Download Firefox

Firefox is Always Open for Internet Health

My apartment building has a community garden. The building owner started it with a donation of raised beds and soil. What happened next amazes me to this day.

One day tools appeared, the next a shed to store them. Seeds were planted. Someone put up string trellises for tomatoes. No one took credit. When one of my neighbors moved, she took seeds from the garden to start one just like it for her new home.

The magic that created our little garden is a little like open source code, the kind that makes Firefox so special. The Mozilla community works together to make Firefox an outstanding browser used by hundreds of millions of people around the globe, just as my neighbors contribute to the garden.

The Mozilla project had become larger than any one company by creating an open community. Firefox is our pride and joy, and it stands for choice in how people can build and experience the Internet.

The Mozilla project was created in 1998 with the release of the Netscape browser suite source code. From the outset it was open source, a method to harness the power of a community to create Firefox, an alternative to the then all powerful Internet Explorer.

Within Firefox’s first year, community members from around the world had already contributed new functionality, enhanced existing features and became engaged in the management and planning of the project itself.

Firefox is now in its 57th release and is still powered by a community of volunteers. Firefox is a symbol of what’s possible because of open innovation and an open web, principles worth fighting for that are under threat today.

Why open source matters for Firefox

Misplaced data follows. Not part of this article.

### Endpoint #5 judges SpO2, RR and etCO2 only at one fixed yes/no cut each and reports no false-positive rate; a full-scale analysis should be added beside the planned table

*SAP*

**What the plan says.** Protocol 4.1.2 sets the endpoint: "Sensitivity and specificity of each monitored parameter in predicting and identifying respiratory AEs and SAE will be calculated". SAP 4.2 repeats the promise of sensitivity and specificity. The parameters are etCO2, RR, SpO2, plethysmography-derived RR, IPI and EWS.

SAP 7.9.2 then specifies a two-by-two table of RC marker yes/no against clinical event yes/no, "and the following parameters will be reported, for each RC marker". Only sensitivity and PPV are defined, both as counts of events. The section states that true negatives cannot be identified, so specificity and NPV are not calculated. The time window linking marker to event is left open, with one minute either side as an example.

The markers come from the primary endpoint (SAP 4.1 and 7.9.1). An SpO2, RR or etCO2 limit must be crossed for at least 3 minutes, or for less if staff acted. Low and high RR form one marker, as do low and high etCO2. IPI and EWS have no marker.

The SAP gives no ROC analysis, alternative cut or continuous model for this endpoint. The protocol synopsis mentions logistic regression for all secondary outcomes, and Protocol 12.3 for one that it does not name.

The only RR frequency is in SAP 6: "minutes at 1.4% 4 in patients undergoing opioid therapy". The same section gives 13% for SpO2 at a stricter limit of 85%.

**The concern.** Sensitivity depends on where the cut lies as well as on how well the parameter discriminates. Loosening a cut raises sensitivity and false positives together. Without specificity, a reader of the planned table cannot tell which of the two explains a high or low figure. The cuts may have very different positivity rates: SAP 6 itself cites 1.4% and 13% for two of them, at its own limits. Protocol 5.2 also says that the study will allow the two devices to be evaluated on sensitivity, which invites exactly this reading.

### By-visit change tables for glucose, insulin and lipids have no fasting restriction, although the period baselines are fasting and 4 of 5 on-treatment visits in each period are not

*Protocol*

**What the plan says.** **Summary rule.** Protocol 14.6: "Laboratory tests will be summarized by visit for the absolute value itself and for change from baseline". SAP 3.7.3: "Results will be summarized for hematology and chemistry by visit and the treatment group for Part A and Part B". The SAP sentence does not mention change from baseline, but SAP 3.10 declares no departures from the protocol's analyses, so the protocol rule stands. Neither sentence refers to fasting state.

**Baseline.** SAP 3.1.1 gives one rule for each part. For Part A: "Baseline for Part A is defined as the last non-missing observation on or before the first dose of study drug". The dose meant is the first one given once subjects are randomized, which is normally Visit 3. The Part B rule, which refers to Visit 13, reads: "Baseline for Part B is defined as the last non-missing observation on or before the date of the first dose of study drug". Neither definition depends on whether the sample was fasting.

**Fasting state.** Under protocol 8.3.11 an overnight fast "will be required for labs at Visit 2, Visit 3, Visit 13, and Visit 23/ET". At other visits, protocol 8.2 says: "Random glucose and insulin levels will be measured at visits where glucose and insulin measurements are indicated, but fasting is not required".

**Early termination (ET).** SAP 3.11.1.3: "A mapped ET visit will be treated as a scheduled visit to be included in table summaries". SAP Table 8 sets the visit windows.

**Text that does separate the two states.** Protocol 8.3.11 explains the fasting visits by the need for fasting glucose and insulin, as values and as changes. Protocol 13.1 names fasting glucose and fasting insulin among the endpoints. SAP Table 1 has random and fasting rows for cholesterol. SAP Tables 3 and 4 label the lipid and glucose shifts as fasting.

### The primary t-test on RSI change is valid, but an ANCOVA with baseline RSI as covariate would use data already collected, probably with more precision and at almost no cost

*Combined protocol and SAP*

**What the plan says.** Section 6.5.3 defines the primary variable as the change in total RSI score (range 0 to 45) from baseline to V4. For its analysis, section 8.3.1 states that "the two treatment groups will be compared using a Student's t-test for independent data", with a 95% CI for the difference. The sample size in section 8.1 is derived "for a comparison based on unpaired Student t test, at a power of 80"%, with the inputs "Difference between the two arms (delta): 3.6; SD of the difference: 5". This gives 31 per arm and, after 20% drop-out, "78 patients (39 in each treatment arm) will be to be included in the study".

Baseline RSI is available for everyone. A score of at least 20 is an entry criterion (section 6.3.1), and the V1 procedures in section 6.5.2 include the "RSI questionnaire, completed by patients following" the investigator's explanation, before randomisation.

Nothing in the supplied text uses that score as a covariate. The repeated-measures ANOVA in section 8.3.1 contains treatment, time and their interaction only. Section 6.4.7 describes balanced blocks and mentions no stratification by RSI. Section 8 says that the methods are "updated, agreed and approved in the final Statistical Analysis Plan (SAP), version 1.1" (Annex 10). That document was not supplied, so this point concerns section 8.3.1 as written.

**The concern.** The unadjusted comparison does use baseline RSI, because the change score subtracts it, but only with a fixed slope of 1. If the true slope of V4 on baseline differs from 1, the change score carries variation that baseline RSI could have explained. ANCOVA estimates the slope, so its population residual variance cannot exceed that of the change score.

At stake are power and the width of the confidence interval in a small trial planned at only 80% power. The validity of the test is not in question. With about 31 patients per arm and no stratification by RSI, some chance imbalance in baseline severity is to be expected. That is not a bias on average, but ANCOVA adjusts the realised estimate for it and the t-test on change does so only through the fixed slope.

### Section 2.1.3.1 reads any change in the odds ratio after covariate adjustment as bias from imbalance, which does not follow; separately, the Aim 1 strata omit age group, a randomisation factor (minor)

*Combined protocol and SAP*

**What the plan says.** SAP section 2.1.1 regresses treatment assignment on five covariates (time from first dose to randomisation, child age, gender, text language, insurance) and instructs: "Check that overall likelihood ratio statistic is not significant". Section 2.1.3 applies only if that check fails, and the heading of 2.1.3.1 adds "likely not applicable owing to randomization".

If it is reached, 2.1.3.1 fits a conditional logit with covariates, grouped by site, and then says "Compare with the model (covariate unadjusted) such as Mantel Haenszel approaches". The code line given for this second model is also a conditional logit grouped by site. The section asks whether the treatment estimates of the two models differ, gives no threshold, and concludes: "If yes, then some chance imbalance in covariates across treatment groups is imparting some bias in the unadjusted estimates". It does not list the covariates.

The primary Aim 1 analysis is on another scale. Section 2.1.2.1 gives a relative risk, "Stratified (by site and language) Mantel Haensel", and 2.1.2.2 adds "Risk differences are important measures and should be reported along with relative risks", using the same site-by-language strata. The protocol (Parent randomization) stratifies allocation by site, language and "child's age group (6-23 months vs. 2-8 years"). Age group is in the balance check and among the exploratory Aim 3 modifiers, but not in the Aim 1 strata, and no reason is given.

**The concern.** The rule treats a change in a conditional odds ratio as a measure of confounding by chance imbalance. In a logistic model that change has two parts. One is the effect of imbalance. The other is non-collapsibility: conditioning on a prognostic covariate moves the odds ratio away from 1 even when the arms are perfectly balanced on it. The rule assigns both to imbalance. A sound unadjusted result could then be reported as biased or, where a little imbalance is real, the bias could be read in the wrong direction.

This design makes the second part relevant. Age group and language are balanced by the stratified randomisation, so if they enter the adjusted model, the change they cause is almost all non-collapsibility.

Openness sparks innovation. If the Internet at its infancy was closed, it never would have become what it is today. In being an open network with no one entity controlling it, the web allowed anyone, anywhere to create a whole new way to communicate.

If the Internet were a closed system, it’s possible that it would have continued to be a series of independent networks that didn’t interact and wouldn’t have allowed users the freedom to find vital new voices and projects. We wouldn’t be able to surf from link to link, uncovering new information we never knew was out there waiting to be discovered.

Open source also means more interoperability. We want websites that load on any computer or phone. Without a commitment to open source and open standards, it’s possible that manufacturers would create websites and browsers that only work on their machines. That means less choice and less control.

Open source not only prevents the few from deciding for the many – it also makes Firefox better. The more people who can experience and test a set of code, the more likely any bugs will be smashed and great ideas will become part of the project. Think about it: Products made by more people leads to products that are closer to what users want. Four engineers in a room can make an amazing app. Four thousand around the world can change entire systems.

Firefox will always be powered by open source

Mozilla now has hundreds of engineers working on Firefox, and people contribute to Mozilla code base in many ways, from finding bugs to building Firefox for Android.

Any engineer can use Firefox’s code and Mozilla’s rendering engine, Gecko, which powers Firefox, to create their own independent browsers. This is how Tor, which lets users hide their Web browsing, was built.

Rust, created by Mozilla and used in Firefox, is a programming language that runs blazingly fast and makes website more secure. These organizations use Rust and there are many more just like them.

The Mozilla project is a global community of people who believe that openness, innovation and opportunity are key to Internet Health. Firefox will always be open source and if it ceased to be, it wouldn’t be Firefox any longer. Firefox shows what’s possible when we choose openness over closed, corporate ecosystems. Together, we can create faster, safer web experiences for everyone.

This post is also available in: Deutsch (German)

51 comments on “Firefox is Always Open for Internet Health”